• Glenn Mantel said:

        Tom – Thank you very much for taking the time to respond. And so promptly! You confirmed what I felt was your point and we agree. (My thread was flooded with photos from IM TX showing peletons on the bike course.) I appreciate you sharing your insights. Your love of the sport shows. Keep up the good work!

      • ZipperRacing said:

        I appreciate this reply and clarification. I must tell you the point of view you are describing in your reply is decidedly NOT what you projected to myself and may others in your article. Your, in my point of view, extensive criticism of the role of social media in the erosion of our chosen sport, was very broad and yet specifically lumped both the sincere and the vain into the same category with words like, “It became normal for Ironman participants to chronical every step of their journey to Ironman in social media, triathlon forums and blogs. They would top it off with wordy, indulgent “race reports” for all to (presumably) read.” I will tell you that those who chronicle their journey inspired myself and others to soldier on through the difficult times, injuries and disappointments. Those “race reports” can be incredibly informative and provide insight and encouragement. Not all of them are cries for vain, even narcissistic recognition. Admittedly you tempered your criticism with this statement, “And while the majority of the participants in Ironman did have an intrinsically challenging experience preparing for and completing an Ironman. . .” However, your overall tone still implied to many that somehow we, the “back of the packers” were part of the problem. As if only we weren’t racing there would be more room on the race course for those faster than us. (Even though we often start last and are quickly passed by all but those who race at our speed.) Many of those who are commenting have taken up the same tone and implication. I am glad that many of you “race” while the rest of us “finish.” But I will never say “merely finish,” because to finish is an accomplishment that I will never trade for anything, nor will I ever accept that just because someone is faster than me they are somehow more worthy of being called an Ironman. I finished IM Texas last year, riding alone into the teeth of that north wind that came up, persevering to finish in 16 hours. This year I sat on the Hardy Toll Road as a spectator and cheerleader to give encouragement to my teammates who were racing, and I yelled as loud as I could at all of the brazen cheaters as they rode by because I too felt like they were cheapening my efforts to conquer that road last year. They were cheating and there wasn’t ANY wind this year AT ALL. I was angry beyond words. Yes I am slow, but I feel like this is MY SPORT too. I am proud of what I did and I will defend it just as much as a podium finisher. I will take you at your word for what you said as I have no reason not to. I don’t know you and your reputation and bio suggest that you are someone for whom respect has been earned. I will simply say that if your intent was not to disparage, you missed the mark by a bit. But again, thank you for clarifying your position. I am absolutely with you on all of your quality control arguments. I appreciate your passion and your willingness to speak up. Blessings-Craig G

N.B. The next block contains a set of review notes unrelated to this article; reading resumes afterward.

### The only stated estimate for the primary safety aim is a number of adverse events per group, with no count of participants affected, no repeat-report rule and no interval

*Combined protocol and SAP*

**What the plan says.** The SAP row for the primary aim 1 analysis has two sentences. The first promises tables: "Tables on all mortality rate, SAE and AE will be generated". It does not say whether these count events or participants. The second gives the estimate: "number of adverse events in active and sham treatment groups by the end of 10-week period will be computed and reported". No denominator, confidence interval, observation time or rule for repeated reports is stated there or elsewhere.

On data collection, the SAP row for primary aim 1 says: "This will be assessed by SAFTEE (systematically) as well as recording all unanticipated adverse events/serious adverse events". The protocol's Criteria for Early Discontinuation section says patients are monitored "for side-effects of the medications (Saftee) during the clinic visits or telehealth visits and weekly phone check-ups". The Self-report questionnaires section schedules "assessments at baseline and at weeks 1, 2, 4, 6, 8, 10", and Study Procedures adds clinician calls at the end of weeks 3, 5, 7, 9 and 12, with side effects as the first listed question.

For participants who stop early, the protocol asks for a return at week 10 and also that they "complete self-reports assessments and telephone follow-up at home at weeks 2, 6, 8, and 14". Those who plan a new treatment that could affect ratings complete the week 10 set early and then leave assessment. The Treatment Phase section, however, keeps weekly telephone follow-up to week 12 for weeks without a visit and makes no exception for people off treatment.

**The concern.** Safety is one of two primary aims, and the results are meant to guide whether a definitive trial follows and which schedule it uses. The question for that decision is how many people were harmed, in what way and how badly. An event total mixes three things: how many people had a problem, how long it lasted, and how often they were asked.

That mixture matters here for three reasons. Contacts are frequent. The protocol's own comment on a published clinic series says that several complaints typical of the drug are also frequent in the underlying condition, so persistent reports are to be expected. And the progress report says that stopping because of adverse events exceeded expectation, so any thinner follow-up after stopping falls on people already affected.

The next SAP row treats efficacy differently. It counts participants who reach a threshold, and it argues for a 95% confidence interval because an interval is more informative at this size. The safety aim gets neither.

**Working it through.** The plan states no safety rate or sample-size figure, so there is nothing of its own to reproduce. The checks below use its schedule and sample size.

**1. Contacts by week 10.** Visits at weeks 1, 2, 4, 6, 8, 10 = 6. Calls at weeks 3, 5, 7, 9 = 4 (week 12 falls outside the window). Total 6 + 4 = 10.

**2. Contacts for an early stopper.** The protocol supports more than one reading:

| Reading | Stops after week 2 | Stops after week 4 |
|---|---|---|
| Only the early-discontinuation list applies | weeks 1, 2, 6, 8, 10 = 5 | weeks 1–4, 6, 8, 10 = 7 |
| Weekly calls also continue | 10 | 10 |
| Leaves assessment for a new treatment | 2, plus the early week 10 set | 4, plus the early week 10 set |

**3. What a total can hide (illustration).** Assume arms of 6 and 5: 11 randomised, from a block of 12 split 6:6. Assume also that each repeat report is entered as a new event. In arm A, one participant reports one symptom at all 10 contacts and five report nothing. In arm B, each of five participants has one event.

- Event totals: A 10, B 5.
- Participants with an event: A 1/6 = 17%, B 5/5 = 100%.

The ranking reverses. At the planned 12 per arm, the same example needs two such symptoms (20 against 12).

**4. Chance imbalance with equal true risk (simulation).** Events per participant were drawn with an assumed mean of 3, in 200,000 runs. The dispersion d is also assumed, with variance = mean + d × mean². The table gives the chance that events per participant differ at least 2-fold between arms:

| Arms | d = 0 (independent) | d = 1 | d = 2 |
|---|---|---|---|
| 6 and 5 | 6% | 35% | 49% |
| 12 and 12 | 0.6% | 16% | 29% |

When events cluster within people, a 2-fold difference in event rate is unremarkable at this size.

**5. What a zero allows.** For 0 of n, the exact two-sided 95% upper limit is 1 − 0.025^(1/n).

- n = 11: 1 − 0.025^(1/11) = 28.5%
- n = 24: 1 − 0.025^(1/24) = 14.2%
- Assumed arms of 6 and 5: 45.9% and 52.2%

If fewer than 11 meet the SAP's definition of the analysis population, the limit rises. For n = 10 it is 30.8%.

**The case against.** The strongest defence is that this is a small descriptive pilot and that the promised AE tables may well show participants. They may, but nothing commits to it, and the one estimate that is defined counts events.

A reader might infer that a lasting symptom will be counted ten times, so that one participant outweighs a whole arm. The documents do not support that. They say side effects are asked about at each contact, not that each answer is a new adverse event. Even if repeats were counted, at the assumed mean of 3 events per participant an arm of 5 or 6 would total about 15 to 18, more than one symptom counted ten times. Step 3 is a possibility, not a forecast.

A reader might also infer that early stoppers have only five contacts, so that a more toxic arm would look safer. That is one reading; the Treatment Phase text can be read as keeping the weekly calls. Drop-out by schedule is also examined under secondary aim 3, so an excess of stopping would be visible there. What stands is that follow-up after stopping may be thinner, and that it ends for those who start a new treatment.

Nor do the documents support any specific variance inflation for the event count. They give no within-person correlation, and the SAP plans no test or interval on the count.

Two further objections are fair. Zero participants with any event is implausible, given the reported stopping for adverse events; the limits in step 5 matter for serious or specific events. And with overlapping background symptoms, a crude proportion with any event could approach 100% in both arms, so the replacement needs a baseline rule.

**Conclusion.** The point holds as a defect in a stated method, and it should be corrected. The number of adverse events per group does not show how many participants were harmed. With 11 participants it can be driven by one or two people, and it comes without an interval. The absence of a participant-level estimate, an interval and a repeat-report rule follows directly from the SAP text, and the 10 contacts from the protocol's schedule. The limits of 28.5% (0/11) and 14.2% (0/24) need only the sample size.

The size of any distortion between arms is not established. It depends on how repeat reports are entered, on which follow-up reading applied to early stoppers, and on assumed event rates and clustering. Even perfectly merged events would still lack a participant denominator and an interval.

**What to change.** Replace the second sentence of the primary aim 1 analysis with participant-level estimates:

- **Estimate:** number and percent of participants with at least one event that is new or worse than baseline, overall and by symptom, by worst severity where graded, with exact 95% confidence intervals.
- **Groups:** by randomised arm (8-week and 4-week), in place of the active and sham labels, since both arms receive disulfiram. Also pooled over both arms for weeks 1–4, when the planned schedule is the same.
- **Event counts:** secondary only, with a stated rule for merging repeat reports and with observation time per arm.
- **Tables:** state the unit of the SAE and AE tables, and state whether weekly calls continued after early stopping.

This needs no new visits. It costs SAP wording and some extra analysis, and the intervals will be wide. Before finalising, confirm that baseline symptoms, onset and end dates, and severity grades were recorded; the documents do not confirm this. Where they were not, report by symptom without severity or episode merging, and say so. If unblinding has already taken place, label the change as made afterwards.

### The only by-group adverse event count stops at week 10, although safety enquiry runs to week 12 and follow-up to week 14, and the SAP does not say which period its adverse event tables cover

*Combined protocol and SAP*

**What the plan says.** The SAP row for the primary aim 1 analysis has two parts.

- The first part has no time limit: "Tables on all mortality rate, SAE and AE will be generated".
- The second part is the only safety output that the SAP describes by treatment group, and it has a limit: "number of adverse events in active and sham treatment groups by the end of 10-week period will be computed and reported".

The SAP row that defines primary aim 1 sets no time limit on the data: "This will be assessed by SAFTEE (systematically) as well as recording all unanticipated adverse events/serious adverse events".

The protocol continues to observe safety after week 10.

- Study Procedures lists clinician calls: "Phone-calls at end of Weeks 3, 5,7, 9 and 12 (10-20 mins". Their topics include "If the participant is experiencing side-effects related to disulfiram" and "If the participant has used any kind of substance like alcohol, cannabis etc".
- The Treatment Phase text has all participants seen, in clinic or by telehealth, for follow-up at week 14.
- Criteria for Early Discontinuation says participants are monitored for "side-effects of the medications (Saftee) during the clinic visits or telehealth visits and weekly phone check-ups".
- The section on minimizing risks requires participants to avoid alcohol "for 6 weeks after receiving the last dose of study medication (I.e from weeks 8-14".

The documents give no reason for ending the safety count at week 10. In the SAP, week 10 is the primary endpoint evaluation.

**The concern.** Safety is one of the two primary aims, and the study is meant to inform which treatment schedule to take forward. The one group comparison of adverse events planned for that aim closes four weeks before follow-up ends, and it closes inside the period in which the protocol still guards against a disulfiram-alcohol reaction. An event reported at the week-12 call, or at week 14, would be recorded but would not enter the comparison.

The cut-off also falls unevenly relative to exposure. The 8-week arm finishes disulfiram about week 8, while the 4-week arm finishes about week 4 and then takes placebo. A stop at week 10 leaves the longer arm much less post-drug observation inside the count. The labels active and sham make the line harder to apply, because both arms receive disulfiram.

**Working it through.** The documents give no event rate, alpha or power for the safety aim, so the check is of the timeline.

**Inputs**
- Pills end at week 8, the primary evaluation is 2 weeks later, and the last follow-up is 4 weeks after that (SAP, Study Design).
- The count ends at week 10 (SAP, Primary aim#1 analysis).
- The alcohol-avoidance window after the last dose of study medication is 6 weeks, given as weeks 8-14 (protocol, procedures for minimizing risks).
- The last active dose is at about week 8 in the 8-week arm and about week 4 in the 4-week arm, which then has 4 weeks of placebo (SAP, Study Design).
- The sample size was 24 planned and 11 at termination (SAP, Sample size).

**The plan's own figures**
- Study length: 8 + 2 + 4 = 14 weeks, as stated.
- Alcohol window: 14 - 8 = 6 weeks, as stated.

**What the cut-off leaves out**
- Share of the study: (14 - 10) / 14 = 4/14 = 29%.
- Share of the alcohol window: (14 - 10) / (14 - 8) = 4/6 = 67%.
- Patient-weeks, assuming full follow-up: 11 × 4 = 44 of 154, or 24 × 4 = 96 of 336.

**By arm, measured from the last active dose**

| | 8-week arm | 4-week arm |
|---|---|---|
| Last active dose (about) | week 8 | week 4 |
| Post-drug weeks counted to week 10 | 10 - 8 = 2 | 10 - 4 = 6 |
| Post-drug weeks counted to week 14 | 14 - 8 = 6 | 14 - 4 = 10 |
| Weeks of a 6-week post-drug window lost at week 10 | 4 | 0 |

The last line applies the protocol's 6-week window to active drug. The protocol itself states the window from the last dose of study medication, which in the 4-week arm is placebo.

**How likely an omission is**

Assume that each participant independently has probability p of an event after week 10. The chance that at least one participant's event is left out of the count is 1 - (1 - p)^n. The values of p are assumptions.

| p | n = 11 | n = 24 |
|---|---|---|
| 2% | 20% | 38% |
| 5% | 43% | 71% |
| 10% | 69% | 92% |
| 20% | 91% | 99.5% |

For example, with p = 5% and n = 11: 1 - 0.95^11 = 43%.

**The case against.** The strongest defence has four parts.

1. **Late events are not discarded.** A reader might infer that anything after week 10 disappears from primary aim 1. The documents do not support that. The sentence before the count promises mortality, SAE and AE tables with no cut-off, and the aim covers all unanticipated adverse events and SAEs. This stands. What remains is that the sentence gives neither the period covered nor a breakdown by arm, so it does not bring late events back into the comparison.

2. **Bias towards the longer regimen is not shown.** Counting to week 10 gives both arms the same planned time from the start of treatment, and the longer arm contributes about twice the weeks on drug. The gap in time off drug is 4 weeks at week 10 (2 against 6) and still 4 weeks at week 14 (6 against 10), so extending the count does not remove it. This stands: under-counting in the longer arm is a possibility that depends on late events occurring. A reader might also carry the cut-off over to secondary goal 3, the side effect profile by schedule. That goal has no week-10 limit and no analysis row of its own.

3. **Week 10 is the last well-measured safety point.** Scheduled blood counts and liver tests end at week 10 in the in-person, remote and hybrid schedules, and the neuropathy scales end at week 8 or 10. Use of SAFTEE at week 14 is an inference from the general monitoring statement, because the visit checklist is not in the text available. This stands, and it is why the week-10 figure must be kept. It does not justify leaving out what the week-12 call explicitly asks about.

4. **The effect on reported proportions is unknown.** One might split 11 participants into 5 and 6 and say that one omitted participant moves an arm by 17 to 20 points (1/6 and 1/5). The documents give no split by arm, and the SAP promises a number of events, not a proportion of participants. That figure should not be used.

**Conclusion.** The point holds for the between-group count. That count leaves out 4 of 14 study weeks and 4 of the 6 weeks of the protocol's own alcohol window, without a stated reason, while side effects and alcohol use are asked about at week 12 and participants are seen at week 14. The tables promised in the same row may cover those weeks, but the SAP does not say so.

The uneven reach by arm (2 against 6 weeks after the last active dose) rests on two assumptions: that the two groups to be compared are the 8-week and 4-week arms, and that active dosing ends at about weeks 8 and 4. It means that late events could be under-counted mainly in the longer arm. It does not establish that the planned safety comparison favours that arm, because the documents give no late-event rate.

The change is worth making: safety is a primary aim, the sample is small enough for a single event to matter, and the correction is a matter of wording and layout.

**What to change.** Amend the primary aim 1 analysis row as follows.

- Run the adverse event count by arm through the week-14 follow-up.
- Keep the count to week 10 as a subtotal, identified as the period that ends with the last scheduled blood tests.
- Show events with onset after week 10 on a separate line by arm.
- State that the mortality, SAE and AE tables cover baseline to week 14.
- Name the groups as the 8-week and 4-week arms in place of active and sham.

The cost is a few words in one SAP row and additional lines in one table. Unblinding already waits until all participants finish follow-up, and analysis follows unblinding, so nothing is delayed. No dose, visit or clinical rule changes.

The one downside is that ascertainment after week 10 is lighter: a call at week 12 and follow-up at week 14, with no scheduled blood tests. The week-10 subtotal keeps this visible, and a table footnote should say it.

• Thank you for reading and commenting Craig. Hope to see you back at Ironman soon Sir! – Tom D.